Bangladesh court upholds top Islamist's death sentence

Bangladesh court upholds top Islamist's death sentence
Activists and former freedom fighters who fought against Pakistan in the 1971 war demonstrate following the sentencing of Jamaat-e-Islami leader Mohammad Kamaruzzaman in Dhaka on November 3, 2014. Bangladesh's highest court on November 3 upheld the death sentence against a leader of the largest Islamist party after he was convicted of committing war crimes, including mass murder, during the 1971 independence conflict.

DHAKA - Bangladesh's highest court Monday upheld the death sentence against a leader of the largest Islamist party after he was convicted of committing war crimes, including mass murder, during the 1971 independence conflict.

The Supreme Court's rejection of Mohammad Kamaruzzaman's appeal means that he will now be hanged within months, provided the case is not reviewed again or he is granted clemency by the country's president.

The 62-year-old, who is assistant secretary general of the Jamaat-e-Islami, will be the second senior Islamist to hang for crimes committed during the war which saw the former East Pakistan secede from Islamabad.

Previous verdicts and sentences for war crimes have triggered deadly protests across Bangladesh although there were no immediate reports of violence after Monday's announcement.

An appeals panel headed by Justice Surendra Kumar Sinha read out the concluding part of the judgement, saying the original death sentence handed down by a war crimes tribunal last year would stand.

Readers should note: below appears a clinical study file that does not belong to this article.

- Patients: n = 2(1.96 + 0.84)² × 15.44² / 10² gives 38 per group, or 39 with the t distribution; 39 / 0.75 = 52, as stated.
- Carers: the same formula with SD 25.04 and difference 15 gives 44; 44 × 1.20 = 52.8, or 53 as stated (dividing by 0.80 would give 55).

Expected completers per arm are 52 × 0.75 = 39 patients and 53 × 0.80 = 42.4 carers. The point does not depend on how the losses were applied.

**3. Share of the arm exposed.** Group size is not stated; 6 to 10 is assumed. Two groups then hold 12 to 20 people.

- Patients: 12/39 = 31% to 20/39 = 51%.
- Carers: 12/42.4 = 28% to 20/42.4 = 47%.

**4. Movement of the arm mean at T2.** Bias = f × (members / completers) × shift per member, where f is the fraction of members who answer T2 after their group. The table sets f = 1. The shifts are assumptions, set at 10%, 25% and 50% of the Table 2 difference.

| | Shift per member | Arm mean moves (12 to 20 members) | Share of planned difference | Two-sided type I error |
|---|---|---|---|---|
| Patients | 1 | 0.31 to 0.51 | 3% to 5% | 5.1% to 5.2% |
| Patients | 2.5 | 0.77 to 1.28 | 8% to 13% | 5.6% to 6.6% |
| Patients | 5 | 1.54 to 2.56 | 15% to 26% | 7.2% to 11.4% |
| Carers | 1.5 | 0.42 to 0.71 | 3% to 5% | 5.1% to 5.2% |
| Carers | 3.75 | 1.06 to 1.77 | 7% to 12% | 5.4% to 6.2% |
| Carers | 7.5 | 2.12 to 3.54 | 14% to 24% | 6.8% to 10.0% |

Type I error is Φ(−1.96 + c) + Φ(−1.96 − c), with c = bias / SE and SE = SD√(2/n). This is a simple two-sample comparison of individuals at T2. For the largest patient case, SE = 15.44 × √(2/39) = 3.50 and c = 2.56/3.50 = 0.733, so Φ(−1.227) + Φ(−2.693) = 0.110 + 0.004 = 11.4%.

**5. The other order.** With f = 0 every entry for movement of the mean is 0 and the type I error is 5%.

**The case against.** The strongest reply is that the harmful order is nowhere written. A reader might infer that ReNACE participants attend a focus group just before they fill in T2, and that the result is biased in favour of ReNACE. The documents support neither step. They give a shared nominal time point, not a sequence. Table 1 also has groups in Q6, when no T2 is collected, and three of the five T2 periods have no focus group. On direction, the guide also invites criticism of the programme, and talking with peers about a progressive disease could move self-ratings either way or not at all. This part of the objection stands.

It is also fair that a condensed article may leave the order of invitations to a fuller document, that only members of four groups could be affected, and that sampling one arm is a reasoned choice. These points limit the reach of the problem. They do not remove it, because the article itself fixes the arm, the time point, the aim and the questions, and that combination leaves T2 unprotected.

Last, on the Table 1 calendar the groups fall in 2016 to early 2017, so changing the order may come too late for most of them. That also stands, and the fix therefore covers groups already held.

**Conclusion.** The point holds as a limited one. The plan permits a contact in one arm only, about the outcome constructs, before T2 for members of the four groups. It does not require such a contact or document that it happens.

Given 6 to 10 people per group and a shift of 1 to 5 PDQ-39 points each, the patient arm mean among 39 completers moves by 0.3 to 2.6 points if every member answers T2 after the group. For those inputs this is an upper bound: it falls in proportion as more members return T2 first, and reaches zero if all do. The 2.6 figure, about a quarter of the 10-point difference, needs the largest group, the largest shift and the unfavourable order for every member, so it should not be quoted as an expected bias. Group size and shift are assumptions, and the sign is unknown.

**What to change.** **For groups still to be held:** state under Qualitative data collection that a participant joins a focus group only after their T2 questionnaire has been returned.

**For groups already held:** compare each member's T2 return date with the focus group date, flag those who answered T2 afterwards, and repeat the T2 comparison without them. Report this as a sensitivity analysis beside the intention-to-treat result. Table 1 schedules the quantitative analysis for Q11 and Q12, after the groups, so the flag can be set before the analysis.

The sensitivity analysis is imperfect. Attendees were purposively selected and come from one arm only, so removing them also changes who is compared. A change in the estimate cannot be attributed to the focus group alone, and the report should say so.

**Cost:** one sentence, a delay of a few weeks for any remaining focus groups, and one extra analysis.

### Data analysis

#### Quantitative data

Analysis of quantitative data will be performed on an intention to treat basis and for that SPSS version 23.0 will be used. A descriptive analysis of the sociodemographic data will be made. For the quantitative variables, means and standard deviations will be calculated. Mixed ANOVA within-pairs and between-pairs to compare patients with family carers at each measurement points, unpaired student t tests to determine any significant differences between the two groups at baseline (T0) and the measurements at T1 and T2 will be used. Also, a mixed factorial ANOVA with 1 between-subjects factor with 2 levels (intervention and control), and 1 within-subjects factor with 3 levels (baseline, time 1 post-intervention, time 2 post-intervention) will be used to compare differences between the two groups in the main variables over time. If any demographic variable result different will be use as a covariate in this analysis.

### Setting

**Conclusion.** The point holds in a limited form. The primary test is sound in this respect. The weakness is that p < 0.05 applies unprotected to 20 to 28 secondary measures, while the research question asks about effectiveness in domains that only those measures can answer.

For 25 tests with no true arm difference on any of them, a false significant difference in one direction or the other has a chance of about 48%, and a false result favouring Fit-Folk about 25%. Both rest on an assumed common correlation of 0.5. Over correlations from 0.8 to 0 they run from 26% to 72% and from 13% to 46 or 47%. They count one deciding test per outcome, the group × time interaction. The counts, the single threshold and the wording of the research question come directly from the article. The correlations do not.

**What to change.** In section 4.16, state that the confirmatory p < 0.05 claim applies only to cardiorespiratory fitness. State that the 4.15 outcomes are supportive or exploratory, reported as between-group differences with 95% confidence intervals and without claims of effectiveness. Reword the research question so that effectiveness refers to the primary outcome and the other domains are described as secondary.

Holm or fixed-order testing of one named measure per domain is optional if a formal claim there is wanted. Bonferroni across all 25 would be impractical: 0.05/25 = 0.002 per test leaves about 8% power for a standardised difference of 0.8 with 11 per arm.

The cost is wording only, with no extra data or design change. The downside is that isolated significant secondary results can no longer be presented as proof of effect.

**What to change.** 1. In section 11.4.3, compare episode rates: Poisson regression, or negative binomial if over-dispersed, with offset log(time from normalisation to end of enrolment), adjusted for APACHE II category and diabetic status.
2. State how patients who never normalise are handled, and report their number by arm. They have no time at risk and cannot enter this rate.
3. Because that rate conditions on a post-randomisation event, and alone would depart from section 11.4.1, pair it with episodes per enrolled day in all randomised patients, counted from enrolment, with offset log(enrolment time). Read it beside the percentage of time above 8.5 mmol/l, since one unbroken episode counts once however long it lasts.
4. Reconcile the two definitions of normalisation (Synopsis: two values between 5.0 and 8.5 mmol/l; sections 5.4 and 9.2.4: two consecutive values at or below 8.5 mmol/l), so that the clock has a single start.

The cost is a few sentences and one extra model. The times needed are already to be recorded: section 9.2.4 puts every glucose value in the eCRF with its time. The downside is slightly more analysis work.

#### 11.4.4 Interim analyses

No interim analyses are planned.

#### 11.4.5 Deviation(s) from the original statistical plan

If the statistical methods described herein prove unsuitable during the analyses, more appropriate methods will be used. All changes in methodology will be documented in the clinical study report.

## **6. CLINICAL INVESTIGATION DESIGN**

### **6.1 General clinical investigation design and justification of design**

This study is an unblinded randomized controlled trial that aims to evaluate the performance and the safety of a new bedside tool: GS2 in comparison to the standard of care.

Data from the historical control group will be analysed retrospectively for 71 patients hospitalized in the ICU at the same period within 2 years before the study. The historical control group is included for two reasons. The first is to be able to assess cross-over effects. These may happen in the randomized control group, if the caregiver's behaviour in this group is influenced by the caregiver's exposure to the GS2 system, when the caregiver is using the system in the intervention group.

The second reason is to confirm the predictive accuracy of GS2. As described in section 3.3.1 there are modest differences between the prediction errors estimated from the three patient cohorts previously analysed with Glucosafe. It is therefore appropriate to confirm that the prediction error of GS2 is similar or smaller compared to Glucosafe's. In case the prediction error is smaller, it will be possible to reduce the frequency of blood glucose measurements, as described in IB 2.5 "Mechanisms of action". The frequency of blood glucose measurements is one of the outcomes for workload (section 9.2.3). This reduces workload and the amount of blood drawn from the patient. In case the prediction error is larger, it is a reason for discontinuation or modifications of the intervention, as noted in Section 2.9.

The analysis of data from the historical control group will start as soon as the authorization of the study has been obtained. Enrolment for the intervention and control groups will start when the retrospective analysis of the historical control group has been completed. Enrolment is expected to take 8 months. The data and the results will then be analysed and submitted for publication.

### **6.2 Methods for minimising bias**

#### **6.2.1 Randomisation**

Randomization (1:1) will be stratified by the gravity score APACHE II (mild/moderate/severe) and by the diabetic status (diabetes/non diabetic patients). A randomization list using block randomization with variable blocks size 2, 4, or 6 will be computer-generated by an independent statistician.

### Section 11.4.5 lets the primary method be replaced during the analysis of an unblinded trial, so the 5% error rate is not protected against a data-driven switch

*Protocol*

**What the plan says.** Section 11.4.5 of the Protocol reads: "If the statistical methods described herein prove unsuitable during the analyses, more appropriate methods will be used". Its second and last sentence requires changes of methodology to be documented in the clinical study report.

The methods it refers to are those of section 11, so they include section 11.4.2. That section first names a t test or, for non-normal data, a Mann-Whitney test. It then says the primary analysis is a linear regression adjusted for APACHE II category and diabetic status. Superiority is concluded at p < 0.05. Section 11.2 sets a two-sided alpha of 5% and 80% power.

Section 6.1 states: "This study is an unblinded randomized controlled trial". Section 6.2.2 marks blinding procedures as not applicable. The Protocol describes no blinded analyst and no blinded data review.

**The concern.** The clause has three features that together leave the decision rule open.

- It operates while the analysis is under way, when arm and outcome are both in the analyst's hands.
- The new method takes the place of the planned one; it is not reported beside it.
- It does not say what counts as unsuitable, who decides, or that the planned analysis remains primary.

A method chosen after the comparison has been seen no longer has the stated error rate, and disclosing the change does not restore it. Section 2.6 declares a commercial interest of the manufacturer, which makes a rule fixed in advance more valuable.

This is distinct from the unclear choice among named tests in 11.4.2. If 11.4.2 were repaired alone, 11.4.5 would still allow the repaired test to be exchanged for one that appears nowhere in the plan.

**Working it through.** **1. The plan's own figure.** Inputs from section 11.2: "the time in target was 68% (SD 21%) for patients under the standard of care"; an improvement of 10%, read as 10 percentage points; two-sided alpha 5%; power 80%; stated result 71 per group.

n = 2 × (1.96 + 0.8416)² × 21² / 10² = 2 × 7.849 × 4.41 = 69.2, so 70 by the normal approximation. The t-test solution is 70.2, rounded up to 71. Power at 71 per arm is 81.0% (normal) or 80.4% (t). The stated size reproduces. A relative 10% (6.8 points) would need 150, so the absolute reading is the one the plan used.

Another senior Jamaat official, Abdul Quader Molla, was executed last December after being convicted on similar charges.

The new judgement came after Jamaat's supreme leader Motiur Rahman Nizami was sentenced to hang by the tribunal last Wednesday while its key financier Mir Quasem Ali was handed the death penalty on Sunday.

Previous verdicts against some of Nizami's top lieutenants last year triggered the country's deadliest political violence since independence. Tens of thousands of Jaamat activists clashed with police in protests that left some 500 people dead.

Kamaruzzaman was found guilty in May 2013 of mass murder, torture and abductions.

The prosecution was centred around a mass killing at the border town of Sohagpur, which has become known as the 'Village of Widows', after at least 120 unarmed farmers were lined up and slaughtered in paddy fields.

Three of the widows testified against him during his trial.

Prosecutors said Kamaruzzaman was also the chief organiser of the notorious Al Badr militia accused of killing top professors, writers and doctors in one of the most brutal chapters of the nine-month conflict.

Defence lawyers rejected the charges as "baseless", saying the chances to prove their client innocent were severely curtailed as the trial court only allowed five witnesses to testify for Kamaruzzaman.

"We are extremely disappointed," defence lawyer Tajul Islam told AFP after Monday's judgement, adding that they would appeal for a review as the death sentence was upheld by a majority decision.

However chief prosecutor Golam A. Tipu said: "I don't think there will be any chance for a review."

The judgement came after Nizami was sentenced to hang by the tribunal last Wednesday while its key financier Mir Quasem Ali was handed the death penalty on Sunday.

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